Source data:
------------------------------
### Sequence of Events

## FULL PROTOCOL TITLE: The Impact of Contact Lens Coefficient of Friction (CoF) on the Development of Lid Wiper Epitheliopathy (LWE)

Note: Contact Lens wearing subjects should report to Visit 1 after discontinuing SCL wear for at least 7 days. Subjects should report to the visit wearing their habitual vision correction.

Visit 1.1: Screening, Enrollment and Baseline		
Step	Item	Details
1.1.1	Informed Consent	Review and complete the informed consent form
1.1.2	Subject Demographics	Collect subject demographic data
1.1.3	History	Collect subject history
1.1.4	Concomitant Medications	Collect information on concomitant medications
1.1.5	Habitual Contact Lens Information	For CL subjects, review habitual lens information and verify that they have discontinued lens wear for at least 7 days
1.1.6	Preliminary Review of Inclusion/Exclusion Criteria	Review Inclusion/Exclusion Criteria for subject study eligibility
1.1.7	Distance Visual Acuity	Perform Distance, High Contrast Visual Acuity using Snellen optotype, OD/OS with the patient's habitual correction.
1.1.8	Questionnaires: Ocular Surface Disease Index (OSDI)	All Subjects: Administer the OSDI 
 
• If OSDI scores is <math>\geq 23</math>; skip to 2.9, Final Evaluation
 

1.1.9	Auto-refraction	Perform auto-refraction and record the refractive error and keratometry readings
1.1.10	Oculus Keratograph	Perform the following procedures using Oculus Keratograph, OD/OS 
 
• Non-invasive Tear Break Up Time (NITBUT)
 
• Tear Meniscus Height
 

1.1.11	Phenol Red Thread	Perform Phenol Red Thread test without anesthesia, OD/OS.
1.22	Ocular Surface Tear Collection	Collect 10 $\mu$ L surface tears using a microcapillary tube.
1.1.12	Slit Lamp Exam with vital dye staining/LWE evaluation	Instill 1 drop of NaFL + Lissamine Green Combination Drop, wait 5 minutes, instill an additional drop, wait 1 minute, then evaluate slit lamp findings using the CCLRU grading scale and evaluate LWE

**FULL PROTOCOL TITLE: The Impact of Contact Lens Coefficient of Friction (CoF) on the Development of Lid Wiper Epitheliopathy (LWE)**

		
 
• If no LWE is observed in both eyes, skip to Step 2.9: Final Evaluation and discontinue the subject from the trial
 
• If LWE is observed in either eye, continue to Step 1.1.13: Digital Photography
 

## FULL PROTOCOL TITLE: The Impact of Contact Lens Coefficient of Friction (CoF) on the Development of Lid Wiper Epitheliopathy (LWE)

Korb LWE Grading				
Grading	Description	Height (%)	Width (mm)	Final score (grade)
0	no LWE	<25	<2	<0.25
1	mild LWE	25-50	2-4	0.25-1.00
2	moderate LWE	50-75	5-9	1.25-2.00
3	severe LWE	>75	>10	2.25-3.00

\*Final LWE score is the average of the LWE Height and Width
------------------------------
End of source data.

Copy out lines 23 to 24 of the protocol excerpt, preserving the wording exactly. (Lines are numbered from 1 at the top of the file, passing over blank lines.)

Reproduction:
• If no LWE is observed in both eyes, skip to Step 2.9: Final Evaluation and discontinue the subject from the trial
 
• If LWE is observed in either eye, continue to Step 1.1.13: Digital Photography
 